Don't we actually have this with digital pathology today?  Special labeling requirements, i.e. certain stains from certain vendors for purposes of prognostic and therapeutic testing (ER, PR, HER2, Ki-67), mandatory performance standards, i.e. constant review, quality assurance, correlations and peer reviews in surgical pathology, a degree of scrutiny unrivaled in any specialty in medicine in terms of self-auditing ourselves and lastly, postmarket surveillance. Here we have 100s of papers written with 1000s of cases studied in peer-reviewed literature and decades worth of experience as a specialty.  In a recent survey on digital pathology conducted, 20% of respondents  mentioned using digital pathology for primary clinical diagnosis.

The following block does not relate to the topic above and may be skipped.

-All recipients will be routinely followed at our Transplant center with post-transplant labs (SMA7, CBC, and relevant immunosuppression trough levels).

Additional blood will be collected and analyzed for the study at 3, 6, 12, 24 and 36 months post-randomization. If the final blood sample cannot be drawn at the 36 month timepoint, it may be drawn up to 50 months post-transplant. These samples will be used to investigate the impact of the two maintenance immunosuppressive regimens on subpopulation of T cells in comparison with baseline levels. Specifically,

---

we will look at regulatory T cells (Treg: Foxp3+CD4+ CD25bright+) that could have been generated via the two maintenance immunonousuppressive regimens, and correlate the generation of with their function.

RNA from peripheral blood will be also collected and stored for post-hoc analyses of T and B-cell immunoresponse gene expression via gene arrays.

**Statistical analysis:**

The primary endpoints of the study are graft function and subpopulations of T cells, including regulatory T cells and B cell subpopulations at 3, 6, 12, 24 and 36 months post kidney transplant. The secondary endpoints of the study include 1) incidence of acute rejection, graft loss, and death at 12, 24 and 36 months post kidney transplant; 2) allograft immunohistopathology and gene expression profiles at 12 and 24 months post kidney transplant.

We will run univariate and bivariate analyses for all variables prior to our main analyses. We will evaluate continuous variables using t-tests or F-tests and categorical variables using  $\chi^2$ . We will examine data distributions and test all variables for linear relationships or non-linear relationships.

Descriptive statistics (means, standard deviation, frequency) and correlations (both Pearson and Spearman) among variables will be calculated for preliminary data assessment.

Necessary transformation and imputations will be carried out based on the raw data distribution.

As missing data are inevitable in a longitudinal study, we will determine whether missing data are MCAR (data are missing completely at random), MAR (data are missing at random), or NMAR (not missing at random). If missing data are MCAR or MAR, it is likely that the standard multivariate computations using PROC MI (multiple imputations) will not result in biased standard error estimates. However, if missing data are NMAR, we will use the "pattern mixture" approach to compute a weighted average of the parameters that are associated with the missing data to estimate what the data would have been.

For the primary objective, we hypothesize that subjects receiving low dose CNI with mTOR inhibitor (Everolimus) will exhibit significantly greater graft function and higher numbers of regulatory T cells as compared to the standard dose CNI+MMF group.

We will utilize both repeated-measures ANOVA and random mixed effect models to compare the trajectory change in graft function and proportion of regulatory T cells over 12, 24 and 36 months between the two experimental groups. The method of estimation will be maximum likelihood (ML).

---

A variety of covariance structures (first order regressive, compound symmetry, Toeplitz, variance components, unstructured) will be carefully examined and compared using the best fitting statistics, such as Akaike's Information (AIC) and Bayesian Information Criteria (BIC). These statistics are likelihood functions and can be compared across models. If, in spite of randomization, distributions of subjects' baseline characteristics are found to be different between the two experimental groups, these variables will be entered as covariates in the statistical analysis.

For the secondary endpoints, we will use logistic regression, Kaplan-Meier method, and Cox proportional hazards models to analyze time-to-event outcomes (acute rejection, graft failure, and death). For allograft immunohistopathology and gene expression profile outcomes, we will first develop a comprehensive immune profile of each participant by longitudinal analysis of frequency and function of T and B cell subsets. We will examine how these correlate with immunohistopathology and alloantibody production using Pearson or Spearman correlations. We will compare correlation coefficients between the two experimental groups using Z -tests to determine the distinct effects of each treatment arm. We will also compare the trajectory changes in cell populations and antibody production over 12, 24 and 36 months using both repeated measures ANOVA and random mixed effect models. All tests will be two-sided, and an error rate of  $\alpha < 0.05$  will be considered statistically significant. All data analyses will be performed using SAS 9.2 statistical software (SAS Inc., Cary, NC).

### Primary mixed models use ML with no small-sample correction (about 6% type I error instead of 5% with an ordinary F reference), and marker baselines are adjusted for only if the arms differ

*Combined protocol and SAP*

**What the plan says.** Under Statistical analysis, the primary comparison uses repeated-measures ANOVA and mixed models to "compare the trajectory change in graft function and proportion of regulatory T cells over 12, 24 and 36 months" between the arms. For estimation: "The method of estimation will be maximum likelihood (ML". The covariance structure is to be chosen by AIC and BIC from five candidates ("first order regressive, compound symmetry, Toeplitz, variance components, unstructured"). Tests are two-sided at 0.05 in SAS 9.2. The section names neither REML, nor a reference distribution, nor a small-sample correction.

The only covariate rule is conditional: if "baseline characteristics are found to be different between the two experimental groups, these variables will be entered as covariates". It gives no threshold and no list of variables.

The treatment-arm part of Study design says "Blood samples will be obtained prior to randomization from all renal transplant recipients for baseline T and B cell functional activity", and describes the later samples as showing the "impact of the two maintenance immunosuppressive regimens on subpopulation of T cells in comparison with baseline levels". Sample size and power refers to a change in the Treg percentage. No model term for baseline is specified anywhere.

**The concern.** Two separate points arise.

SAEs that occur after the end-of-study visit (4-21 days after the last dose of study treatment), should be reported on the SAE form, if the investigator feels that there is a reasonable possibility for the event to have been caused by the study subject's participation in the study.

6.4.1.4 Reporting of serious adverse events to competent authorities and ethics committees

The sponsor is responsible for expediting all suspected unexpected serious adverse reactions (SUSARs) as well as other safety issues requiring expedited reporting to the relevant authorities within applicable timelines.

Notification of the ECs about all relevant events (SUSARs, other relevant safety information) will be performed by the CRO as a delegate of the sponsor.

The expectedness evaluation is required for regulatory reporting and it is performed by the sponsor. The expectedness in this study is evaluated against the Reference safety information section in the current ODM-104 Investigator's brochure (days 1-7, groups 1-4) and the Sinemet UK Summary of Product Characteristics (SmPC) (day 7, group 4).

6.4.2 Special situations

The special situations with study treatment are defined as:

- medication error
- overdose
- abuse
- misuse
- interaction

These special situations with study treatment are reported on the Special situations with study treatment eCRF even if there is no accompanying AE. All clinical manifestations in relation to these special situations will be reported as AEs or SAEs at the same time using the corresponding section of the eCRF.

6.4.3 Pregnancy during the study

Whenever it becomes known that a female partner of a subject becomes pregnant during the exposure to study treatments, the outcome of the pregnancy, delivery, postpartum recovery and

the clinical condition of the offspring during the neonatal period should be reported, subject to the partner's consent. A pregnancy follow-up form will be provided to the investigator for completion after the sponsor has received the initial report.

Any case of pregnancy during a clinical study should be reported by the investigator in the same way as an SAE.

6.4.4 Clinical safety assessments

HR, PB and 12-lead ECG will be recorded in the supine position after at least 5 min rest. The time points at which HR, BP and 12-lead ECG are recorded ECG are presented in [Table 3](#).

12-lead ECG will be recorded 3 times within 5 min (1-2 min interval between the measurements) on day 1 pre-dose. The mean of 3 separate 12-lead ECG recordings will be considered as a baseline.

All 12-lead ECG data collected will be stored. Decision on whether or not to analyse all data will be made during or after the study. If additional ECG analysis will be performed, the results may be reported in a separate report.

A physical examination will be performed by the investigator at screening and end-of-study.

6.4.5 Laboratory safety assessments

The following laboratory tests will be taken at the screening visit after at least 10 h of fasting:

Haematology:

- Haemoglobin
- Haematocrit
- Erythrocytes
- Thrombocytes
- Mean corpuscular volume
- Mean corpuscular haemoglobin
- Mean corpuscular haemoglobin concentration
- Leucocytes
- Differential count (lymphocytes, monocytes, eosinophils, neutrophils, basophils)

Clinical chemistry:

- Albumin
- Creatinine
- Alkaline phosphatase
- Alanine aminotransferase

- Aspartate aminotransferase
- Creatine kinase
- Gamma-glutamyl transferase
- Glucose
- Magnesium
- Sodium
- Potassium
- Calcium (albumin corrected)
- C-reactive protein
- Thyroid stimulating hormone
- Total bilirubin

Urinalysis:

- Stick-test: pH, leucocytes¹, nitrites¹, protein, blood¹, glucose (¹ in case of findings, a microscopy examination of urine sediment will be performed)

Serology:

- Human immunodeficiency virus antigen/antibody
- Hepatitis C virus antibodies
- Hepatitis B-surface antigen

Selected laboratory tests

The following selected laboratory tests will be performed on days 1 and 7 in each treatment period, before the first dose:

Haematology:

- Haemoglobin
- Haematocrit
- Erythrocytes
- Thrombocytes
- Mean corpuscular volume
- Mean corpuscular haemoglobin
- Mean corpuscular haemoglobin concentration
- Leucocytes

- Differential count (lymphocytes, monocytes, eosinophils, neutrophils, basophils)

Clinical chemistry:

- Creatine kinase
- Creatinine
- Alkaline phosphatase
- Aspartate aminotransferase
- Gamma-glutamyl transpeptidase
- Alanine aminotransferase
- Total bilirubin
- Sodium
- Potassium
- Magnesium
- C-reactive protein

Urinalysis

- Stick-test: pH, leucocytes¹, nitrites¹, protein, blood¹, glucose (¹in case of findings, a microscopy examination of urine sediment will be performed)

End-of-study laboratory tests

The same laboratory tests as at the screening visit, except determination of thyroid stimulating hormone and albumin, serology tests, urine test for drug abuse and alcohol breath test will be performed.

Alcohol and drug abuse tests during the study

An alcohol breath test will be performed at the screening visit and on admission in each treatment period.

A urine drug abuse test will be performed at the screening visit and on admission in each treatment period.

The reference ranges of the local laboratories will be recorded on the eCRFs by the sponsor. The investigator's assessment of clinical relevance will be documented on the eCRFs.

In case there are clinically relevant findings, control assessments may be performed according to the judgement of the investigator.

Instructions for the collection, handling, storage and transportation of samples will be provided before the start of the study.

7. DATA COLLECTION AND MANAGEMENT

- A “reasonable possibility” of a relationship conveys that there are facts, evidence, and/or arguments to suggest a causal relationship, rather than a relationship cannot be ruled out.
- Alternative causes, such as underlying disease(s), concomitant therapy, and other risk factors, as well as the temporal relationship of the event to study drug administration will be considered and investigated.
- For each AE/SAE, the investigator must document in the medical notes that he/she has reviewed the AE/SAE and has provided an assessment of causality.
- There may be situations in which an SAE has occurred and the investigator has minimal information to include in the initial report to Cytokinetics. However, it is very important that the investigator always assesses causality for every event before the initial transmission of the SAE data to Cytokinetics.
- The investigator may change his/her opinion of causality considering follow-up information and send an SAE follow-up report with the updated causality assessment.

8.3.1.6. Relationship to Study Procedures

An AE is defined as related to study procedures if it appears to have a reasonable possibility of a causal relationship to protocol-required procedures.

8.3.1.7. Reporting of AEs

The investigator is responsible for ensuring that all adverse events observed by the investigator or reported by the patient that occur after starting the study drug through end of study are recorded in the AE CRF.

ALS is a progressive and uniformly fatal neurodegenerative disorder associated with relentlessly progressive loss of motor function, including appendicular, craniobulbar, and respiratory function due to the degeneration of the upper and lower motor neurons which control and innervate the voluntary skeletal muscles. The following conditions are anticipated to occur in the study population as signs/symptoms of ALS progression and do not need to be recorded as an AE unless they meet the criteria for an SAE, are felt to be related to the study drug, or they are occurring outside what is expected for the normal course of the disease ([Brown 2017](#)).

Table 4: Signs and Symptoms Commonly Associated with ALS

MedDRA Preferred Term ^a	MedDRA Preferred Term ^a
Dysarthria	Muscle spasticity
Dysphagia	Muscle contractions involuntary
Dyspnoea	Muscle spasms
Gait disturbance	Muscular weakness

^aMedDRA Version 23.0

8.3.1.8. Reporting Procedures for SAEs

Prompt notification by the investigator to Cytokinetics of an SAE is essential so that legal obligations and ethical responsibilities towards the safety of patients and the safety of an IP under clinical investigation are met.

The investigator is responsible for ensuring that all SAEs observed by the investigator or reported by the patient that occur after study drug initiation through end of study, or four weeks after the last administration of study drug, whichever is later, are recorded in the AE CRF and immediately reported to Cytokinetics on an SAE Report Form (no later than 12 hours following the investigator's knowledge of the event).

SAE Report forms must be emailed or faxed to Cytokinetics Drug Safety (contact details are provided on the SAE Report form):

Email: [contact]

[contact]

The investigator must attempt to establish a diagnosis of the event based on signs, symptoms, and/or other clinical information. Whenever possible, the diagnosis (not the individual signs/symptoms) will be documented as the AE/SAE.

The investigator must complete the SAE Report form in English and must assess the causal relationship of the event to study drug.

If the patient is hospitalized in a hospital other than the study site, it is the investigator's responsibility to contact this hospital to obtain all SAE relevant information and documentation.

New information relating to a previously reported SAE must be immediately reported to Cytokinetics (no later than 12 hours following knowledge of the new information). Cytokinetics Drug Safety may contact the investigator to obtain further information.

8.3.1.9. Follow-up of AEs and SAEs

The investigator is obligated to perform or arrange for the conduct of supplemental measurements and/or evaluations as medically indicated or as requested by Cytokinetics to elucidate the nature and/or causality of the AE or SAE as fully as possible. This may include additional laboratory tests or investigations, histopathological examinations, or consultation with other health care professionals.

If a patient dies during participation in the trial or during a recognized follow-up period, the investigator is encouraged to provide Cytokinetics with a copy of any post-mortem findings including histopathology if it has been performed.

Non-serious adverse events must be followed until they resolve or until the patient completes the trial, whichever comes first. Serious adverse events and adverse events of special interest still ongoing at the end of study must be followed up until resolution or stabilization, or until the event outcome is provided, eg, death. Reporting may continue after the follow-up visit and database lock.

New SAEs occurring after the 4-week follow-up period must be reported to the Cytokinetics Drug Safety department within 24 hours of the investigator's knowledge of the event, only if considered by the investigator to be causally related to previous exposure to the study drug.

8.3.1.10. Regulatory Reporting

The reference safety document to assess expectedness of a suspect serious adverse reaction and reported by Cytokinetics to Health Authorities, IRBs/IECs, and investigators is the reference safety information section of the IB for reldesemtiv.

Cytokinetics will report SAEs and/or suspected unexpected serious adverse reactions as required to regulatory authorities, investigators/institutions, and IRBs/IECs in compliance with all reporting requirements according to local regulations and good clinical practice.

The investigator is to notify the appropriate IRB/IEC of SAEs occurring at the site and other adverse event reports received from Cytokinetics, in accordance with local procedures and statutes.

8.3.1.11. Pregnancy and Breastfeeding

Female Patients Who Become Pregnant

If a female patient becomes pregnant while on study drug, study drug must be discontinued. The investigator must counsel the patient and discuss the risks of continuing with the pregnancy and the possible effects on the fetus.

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In a more recent follow up post on the survey a couple of weeks ago, there was discussion of the best use cases for digital pathology.  They are what this survey affirms, in my opinion, image analysis, i.e. ER/PR/HER2 scoring and second opinions/consultations/expert reviews.

Unless your practice is in New York and you are in Aspen, in which case you probably either need to move your lab or move yourself, I do not understand the need for "Primry H&E Diagnosis" by digital pathology.  The instances I can think of include in-office laboratories and the occassional times when you are in Aspen, 1000s of miles from your histology laboratory on a temporary basis.  Given the number of times of these occurrences and the number of slides produced and read in these types of practice settings, it is a very small percentage of the estimated tens of millions of slides produced annually in the United States.